[2] – Role in Electioneering Process: Elections are the means of establishing good governance in a democratic environment. In its original conception, it was essentially to serve as an alternative to violent change of government or power, coup or revolution. It was conceived as a legitimate means to have a change of successive elections. The Supreme Court has this to say in the case of Ojukwu v. Onwudiwe [1984] where it held as follows:

“The concept of free and fair election requires that, unimpeded by official interference, discrimination on the ground of sex, colour, wealth, and so on, by physical restraint, intimidation, bribery, threatening, undue influence or other such conditions that endanger the security of persons or otherwise obstruct their freedom of action, every adult citizen shall be free to contest an election and to campaign for votes, to register as a voter, to choose the candidate for whom to cast his votes and to vote accordingly; that there is equality between the voters, none being allowed to cast more than one vote or to vote on behalf of another person or otherwise to impersonate another voter; that political parties are free to sponsor candidates and canvass for votes in a truly competitive sense; that contest is conducted according to laid down rules accepted by all as binding; that those entrusted with its conduct are not agents of, or are not subject to direction by any contestants; that the contest is in fact conducted impartially, giving no advantage to one candidate against another; that the result shall be based on and truly reflect the votes lawfully cast at the election by the voters and free from falsification, inflation or other fraudulent manipulation of figures”.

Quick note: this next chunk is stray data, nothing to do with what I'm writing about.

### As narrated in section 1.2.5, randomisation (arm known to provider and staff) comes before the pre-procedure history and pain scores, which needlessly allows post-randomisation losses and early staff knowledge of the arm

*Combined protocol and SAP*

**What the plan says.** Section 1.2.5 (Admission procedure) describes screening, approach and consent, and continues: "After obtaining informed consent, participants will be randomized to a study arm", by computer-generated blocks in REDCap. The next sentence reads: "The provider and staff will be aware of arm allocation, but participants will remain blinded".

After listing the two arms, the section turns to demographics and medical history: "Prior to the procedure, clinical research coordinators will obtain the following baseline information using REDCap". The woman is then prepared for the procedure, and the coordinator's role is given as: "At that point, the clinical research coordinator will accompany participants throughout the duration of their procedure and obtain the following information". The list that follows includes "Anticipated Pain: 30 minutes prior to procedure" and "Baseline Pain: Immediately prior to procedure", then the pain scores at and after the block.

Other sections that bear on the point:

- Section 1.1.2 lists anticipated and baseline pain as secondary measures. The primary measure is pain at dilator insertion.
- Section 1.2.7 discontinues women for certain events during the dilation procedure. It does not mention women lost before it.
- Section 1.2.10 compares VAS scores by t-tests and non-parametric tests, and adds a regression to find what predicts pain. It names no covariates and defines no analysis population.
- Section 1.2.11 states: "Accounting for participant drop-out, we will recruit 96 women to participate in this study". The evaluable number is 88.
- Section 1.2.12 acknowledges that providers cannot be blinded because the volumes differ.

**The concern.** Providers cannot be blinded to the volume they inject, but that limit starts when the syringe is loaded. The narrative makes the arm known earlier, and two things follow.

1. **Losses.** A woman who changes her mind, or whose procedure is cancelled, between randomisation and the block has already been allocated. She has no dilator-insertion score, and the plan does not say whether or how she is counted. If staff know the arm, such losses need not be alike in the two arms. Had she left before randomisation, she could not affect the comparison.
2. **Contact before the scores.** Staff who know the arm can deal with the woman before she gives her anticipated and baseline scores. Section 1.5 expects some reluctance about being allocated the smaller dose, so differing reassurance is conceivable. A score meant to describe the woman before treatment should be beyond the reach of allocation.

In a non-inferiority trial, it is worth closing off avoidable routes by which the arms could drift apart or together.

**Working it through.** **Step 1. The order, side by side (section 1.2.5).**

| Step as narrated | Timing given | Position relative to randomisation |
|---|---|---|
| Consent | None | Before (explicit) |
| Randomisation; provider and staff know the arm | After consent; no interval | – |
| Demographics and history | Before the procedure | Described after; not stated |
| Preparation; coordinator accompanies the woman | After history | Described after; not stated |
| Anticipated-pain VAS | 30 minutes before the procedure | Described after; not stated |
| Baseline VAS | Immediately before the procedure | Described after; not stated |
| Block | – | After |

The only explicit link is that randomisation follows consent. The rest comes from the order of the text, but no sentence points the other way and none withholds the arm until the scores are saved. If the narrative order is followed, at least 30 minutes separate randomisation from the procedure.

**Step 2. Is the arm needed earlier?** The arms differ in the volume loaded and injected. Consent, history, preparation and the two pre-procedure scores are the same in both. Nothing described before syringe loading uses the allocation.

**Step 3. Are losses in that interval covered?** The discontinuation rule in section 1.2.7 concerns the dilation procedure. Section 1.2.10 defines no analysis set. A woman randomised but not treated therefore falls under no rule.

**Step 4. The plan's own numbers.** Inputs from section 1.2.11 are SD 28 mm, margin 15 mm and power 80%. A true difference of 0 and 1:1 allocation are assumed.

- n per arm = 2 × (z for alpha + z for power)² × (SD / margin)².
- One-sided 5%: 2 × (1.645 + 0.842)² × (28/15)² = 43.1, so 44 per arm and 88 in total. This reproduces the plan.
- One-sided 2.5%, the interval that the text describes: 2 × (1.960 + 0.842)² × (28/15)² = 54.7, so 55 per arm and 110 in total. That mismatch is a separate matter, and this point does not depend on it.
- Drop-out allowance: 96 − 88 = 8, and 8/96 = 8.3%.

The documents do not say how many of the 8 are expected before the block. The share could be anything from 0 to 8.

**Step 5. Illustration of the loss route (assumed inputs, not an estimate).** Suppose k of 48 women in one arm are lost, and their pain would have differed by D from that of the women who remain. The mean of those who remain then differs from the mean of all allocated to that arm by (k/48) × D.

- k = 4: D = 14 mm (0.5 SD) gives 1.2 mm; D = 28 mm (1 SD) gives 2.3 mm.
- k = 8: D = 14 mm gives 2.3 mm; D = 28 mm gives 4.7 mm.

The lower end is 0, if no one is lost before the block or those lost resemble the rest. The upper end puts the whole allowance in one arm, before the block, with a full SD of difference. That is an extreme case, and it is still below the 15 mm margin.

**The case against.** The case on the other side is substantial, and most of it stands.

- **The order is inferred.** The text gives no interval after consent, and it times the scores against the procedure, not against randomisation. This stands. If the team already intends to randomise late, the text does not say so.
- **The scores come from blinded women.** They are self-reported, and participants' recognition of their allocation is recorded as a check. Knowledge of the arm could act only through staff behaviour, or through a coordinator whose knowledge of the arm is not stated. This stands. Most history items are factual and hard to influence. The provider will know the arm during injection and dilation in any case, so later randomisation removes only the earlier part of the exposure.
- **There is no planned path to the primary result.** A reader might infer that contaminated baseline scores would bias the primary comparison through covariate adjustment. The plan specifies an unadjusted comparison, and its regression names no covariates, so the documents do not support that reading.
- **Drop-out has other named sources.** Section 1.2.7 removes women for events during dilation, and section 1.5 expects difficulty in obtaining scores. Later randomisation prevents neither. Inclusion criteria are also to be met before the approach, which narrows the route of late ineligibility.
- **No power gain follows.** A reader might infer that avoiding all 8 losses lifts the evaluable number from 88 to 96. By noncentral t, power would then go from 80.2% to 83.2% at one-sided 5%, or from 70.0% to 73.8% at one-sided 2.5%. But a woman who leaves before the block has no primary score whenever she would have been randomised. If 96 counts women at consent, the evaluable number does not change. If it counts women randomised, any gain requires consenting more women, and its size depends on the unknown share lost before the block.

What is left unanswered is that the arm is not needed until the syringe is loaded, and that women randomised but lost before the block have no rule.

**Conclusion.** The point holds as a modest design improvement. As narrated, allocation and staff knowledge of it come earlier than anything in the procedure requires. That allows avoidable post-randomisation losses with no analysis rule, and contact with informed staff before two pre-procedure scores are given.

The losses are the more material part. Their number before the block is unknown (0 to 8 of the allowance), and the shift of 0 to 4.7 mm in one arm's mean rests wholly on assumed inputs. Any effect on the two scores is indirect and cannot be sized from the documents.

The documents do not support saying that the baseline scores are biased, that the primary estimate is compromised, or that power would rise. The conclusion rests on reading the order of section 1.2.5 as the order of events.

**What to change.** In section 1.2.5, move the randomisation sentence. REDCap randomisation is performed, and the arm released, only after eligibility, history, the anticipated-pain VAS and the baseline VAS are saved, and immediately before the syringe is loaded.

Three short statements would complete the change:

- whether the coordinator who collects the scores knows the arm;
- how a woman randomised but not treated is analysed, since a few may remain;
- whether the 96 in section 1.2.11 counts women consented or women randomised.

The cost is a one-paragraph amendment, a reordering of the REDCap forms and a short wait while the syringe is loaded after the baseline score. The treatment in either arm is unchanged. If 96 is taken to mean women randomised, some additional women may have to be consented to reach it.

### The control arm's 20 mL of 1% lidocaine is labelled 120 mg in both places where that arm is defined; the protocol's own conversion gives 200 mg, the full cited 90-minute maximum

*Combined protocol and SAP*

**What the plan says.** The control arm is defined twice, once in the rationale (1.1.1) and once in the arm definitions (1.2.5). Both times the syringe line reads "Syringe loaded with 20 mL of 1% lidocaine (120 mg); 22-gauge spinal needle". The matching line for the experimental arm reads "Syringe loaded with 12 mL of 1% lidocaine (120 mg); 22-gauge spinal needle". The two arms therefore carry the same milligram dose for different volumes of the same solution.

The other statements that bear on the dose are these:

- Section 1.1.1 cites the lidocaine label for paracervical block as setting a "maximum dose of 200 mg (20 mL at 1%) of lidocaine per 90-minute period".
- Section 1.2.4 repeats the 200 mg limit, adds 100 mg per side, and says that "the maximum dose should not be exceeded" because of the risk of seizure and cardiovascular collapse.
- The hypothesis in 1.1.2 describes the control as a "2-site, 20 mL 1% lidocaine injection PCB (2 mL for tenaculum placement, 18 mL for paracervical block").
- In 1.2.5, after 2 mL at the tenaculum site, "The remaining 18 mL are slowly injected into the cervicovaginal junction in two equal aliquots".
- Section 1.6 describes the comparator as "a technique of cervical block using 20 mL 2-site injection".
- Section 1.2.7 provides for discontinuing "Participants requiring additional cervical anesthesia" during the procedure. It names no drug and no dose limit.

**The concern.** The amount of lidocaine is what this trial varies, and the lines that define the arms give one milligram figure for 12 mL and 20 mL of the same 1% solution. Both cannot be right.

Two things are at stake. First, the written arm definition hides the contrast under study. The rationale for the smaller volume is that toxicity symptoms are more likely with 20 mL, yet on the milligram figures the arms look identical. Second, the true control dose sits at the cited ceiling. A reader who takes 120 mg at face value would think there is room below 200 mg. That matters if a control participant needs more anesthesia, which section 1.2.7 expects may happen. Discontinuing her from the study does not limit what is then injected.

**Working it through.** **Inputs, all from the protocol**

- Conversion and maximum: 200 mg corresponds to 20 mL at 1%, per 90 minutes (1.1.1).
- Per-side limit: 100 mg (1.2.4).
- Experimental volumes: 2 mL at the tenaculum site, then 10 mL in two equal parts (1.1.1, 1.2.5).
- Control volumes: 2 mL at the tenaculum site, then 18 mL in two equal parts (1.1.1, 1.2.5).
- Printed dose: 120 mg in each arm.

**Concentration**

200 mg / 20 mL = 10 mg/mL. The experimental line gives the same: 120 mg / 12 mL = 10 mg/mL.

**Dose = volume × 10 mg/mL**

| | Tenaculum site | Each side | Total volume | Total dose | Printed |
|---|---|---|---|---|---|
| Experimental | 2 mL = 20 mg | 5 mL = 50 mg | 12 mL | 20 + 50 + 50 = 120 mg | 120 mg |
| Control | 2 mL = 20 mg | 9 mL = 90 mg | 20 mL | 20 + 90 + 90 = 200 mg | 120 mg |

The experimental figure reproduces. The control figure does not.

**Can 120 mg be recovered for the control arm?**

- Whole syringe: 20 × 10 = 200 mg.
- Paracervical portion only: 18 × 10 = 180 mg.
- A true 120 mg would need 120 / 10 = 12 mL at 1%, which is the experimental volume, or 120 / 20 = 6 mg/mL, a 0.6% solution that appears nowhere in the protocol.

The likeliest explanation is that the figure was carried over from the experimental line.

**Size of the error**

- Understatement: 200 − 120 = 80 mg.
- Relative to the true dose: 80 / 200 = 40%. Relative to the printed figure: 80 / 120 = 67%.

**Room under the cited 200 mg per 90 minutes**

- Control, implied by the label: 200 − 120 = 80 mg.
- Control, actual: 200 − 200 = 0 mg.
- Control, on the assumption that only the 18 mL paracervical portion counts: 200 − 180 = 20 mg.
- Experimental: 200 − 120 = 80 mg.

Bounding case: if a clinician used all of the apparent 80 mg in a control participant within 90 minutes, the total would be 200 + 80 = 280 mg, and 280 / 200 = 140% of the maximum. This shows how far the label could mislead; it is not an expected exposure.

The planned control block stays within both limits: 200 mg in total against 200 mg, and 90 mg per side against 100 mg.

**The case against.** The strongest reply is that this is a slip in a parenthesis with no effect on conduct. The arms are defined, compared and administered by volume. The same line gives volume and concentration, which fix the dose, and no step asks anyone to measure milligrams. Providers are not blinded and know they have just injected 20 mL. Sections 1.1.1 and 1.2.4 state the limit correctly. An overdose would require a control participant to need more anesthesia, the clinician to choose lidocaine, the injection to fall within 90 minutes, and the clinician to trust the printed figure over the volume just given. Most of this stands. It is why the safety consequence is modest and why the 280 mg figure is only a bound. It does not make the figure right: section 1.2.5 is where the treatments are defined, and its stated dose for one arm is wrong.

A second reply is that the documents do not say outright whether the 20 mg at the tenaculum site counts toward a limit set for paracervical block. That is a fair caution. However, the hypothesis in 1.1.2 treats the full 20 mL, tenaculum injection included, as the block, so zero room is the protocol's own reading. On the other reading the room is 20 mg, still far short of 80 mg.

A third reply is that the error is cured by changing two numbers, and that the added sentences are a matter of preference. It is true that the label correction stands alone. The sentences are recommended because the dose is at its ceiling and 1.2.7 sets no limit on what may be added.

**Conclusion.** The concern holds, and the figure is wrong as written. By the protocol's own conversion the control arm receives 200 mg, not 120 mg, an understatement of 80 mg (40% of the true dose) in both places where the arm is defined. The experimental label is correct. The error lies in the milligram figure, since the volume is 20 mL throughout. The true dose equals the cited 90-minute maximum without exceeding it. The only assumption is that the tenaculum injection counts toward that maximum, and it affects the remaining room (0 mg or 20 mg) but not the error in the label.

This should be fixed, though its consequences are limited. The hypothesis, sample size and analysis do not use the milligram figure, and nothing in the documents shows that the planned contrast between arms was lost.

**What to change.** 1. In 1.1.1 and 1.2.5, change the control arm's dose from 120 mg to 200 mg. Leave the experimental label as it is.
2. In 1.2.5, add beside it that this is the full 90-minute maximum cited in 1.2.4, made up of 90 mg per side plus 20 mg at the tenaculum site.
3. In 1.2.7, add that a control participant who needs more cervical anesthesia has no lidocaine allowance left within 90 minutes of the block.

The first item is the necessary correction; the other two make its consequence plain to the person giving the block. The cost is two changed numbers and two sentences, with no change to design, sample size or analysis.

In other words, election is a way of censuring, reposing function in a ruler that is popularly accepted and ejecting an unpopular leader. This method shuns mutiny and chaos in a system, hence, it reflects peaceful hand-over from one administration to the other so long as the process is devoid of election rigging.